Advanced Risk Base d Test Results Reporting:
Analytical risk based testing offers a number of benefits to test teams and
organizations that use this strategy.
One of those benefits is the opportunity to make risk-aware release decisions.
However, this benefit requires risk based test results reporting, which many
organizations have found particularly challenging. This article describes the
basics of risk based testing results reporting, then shows how Rex Black
(of RBCS ) and Nagata Atsushi (of Sony) developed and implemented new and
ground-breaking ways to report test results based on risk.
Analytical Risk Based Testing Testing can be thought of as (one) way
to reduce the risks to system quality prior to release. Quality risks typically
include possible situations like slow system response to use input, incorrect
calculations, corruption of customer data, and difficulty in understanding
system interfaces. All testing strategies,competently executed, will reduce
quality risks. However, analytical risk based testing, a strategy that allocates
testing effort and sequences test execution based on risk, minimizes
the level of residual quality risk for any given amount of testing effort.
There are various techniques for risk based testing, including highly
formal techniques like Failure Mode and Effect Analysis (FMEA). Most
organizations find this technique too difficult to implement, so RBCS
typically recommends—and helps clients to implement—a technique
called Pragmatic Risk Analysis and Management (PRAM).
In analytical risk based testing,stakeholder interviews, requirements
specifications, past defect history, and other sources of information are used
to develop a categorized list of quality risk items, which are then assessed
to determine, for each risk item, the likelihood of bugs related to the risk
item and the impact of such bugs should they exist in the system after release.
Impact is typically determined from a business perspective, while likelihood
involves consideration of technical issues. Likelihood and impact are then
combined to determine an overall rating of risk for each risk item (see Rex Black’s
book Managing the Testing Process, 3e, for a detailed description of the process
of quality risk analysis).
This catalog of prioritized risk items is then used to develop and execute
tests. Tests are developed for each risk item, with the precise number of tests
covering each risk item based on the level of risk. As tests are developed,
they are given a priority based on the priority of the risk item they cover.
Then, during test execution, tests are run in risk priority order. This provides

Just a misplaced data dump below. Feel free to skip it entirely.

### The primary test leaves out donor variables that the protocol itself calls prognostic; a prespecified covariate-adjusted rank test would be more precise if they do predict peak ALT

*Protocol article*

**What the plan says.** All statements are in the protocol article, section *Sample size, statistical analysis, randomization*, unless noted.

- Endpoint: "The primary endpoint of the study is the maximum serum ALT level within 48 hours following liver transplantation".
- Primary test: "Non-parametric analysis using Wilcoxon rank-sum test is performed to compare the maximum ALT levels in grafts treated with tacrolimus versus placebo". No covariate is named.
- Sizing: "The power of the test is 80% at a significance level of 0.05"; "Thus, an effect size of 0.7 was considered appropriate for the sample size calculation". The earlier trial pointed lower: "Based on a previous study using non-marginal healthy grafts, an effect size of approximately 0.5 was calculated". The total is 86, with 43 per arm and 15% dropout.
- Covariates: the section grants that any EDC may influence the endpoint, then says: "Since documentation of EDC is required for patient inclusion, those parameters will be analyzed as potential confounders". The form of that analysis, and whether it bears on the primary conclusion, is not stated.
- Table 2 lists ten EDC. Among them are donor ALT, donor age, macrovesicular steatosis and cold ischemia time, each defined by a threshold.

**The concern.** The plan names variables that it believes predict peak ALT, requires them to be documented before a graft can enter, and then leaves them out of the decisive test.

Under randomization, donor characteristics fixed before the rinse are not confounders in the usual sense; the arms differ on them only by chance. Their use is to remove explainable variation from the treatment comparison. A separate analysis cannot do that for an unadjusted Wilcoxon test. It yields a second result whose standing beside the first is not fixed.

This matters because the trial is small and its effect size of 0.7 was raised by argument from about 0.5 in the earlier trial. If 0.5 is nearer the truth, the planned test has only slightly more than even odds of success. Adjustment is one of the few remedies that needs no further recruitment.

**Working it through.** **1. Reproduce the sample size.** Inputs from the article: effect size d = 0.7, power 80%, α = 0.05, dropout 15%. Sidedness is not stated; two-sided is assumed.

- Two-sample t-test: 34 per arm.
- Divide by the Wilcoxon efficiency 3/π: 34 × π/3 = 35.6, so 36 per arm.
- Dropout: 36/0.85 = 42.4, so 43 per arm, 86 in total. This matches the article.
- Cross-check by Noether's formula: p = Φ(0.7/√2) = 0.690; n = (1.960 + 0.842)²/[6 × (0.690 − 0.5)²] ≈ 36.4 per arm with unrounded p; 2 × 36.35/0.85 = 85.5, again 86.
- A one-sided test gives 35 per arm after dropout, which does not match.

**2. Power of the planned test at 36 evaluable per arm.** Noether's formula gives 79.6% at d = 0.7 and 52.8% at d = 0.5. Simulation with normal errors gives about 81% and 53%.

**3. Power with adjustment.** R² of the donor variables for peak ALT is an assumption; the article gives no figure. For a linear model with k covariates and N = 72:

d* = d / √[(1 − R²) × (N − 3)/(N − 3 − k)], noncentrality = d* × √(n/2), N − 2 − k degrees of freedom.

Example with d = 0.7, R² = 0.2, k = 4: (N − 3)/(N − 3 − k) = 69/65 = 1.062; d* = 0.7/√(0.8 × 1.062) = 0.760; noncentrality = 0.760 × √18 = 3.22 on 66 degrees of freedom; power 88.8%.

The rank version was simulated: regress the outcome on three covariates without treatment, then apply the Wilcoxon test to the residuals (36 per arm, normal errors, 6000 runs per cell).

three immediate benefits:
n Tests effort is tightly calibrated to the level of risk reduction that
any given functional or non-functional attribute requires.
n Tests are run in an order that maximizes the chances of discovering
the most important bugs early in test execution.
n If necessary due to schedule pressures, less important tests (which
are sequenced towards the end of test execution) can be eliminated.
However, if, during test development and execution, the test team uses a
test management tool, a database, or even a simple spreadsheet to maintain
traceability between risk items, the tests that cover them, the results of those
tests, and bugs found during testing, the organization gains a fourth benefit:
the ability to make fully-informed, risk-aware decisions about whether to
release software based on the residual level of quality risk.
This benefit is of great importance, because a large number of project
teams make release decisions without a full understanding of the current
quality status of the system under test. This is because the standard test
management reporting dashboards, based on charts and tables showing bug
status and test pass/fail status, are at best indirect and imperfect measures
of quality and quality risk. Like a shadow thrown by a candle in a dark
room, the picture given by such charts and graphs is flickering, unclear in
the details, and distorted. Risk based results reporting, when done properly,
allows everyone, testers and non-testers alike, to see a clear, direct, steady
picture of quality risk.
Basic Risk Based Test Results Reporting
How does risk based test results reporting work? There are three
The first approach, and simplest, approach relies on reorganizing
the traditional metrics of testing, bug status and test pass/fail status,
based on their relationship to risks. An example of this kind of reporting
is shown in Table 1, using a hypothetical e-commerce application.
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